100+ Miles of Fun per Charge: 5.1kWh batt, 20kw capable

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100+ Miles of Fun per Charge: 5.1kWh batt, 20kw capable

Post by Powervelocity.com » Apr 14, 2016 1:08 am

Just completed a new build.
The initial goal was pretty simple: get the longest range out of the ample battery space allowed by the enduro frame and specifically 140mm width that made it possible to put two big bricks of 18650 cells alongside. Obviously, it came with some weight penalty (battery pack alone is around 50lbs) but at some point that was not a concern anymore. Initial tests and estimates show that the bike is capable to reach 100 miles of range per charge (yet to actually ride that distance) provided that consumption stays around 50-60Wh/mile (doable at speeds up to 35mph). But even at 40-50mph, the range should be respectable 70 miles.

Even though I was not after more performance to start with, the side effect of having a larger pack is that you instinctively want to use more kw when you know they are there plus the added weight required more kw to reach the same acceleration levels. So, I am now upgrading my MXUS with QS motor and, likely, will look for a controller capable to do at least 15kw.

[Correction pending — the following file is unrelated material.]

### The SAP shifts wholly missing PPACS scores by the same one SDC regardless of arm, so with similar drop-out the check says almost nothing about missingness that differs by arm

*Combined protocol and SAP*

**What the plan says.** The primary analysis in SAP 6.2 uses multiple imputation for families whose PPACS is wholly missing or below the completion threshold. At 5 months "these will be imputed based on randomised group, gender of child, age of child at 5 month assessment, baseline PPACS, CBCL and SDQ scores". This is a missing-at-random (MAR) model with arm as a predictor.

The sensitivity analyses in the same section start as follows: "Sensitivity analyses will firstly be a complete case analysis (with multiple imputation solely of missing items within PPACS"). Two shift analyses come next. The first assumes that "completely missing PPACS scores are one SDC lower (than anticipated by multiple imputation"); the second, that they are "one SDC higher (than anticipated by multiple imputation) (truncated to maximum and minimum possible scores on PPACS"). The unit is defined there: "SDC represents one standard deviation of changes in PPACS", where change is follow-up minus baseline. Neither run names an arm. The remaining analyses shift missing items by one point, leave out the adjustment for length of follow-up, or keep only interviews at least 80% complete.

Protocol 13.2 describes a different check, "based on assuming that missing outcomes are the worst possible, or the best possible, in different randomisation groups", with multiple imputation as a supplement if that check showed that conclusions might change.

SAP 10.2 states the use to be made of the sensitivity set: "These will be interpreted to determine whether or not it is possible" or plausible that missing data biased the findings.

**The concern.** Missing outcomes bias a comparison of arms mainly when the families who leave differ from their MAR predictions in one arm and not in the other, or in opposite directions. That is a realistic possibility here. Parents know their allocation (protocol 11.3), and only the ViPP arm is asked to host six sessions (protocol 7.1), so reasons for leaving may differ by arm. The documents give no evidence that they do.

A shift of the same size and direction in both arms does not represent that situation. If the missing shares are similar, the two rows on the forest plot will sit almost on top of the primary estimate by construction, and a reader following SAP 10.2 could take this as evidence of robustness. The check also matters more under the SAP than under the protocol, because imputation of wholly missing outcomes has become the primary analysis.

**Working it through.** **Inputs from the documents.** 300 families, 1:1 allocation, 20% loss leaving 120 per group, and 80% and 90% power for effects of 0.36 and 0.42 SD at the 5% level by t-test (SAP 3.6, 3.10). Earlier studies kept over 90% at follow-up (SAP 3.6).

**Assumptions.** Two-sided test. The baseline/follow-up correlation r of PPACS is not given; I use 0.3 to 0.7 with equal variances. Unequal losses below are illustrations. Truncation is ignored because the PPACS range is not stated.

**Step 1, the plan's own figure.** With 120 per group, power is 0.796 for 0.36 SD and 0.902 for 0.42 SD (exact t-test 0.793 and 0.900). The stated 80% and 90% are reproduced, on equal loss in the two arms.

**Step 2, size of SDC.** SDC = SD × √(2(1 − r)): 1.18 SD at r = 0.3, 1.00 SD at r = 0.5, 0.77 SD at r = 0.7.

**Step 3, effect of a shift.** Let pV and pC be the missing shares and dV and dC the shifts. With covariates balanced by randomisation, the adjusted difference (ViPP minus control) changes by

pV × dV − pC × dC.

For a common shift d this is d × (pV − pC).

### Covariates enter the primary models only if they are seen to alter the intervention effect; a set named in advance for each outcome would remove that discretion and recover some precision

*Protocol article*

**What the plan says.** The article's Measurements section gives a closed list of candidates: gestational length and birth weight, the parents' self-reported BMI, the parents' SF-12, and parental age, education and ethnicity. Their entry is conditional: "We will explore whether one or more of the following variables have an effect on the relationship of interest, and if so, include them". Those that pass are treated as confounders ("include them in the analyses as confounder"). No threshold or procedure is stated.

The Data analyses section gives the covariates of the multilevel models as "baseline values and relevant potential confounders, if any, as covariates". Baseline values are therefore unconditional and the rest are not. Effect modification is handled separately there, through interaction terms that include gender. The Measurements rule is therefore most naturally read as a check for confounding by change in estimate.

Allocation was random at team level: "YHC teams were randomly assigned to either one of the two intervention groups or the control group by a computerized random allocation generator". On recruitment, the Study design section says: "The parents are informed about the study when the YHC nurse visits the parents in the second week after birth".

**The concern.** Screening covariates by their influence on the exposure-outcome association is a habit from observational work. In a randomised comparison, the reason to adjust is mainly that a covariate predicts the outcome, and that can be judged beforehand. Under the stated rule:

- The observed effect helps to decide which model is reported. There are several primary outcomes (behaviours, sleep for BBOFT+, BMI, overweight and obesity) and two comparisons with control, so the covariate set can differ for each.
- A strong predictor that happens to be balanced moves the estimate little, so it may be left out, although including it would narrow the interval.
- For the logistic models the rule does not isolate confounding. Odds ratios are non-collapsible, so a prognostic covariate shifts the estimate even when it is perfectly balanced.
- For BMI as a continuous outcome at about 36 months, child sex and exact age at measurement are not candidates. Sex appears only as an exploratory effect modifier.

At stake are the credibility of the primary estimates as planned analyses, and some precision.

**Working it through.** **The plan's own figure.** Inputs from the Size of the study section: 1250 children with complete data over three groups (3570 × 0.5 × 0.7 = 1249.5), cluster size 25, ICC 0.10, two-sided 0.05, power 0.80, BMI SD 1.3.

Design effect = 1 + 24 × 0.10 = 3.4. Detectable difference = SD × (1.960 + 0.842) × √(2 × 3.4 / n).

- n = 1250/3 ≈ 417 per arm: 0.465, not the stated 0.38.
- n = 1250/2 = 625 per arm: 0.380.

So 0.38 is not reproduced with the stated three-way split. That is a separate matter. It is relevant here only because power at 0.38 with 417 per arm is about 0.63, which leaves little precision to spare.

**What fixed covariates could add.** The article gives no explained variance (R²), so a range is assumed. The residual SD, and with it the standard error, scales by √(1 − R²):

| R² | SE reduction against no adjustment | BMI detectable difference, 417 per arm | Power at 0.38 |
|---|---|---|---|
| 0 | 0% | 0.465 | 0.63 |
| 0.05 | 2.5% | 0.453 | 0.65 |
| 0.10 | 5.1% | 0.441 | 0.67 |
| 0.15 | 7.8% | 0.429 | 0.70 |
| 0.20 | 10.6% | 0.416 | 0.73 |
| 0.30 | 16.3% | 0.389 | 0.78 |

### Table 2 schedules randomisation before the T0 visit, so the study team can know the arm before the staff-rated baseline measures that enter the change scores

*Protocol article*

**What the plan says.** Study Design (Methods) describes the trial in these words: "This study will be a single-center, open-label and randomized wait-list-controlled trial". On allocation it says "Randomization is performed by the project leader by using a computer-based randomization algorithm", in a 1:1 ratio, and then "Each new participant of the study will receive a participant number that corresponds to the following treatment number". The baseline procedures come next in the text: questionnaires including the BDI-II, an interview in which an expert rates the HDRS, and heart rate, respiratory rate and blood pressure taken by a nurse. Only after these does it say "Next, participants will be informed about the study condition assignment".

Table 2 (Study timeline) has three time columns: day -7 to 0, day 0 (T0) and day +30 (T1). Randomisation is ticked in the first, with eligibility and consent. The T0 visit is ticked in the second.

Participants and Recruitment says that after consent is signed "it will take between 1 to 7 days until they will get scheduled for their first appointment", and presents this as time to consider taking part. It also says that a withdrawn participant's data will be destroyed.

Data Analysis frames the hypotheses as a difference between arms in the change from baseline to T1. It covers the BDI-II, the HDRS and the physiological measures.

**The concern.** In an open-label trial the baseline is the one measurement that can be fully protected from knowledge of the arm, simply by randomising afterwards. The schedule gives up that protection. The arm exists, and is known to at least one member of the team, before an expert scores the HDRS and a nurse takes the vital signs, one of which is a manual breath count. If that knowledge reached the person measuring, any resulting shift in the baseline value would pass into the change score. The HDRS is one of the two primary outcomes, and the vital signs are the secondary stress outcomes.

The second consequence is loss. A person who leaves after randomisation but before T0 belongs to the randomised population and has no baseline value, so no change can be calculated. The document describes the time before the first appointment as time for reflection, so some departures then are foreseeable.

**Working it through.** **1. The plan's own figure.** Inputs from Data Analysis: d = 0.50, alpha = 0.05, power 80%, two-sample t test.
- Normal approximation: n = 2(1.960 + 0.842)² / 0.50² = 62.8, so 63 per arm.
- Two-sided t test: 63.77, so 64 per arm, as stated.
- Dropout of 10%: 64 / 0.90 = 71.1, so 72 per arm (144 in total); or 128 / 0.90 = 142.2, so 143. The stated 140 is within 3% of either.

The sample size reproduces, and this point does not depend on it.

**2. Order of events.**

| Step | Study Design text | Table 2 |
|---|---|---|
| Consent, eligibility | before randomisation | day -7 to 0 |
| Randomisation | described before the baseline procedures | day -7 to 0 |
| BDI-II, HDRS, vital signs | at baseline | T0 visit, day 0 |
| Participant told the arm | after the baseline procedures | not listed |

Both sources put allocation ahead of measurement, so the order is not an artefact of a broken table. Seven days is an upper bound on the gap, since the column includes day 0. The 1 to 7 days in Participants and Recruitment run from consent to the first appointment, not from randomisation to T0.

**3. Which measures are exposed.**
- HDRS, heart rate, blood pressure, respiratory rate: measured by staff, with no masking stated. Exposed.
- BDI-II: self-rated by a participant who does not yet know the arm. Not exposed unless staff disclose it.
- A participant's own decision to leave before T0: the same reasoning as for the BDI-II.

Anyway, here are some quick specs:
- 24s20p pack Panasonic PFs 88v 58Ah nominal, 5.1kWh, 10kw output BMS limited, the pack is shaped to fit enduro frame but with some space carved out for the on-board charger.
- 100.8v 5A charger on board, and external charge port that's ready to take up to 27A (2700W) of fast charge
- MXUS 3T in 17'' MC rim with Shinko 3'', soon to be upgraded to QS 205 to re-mediate some overheating issues under continuous load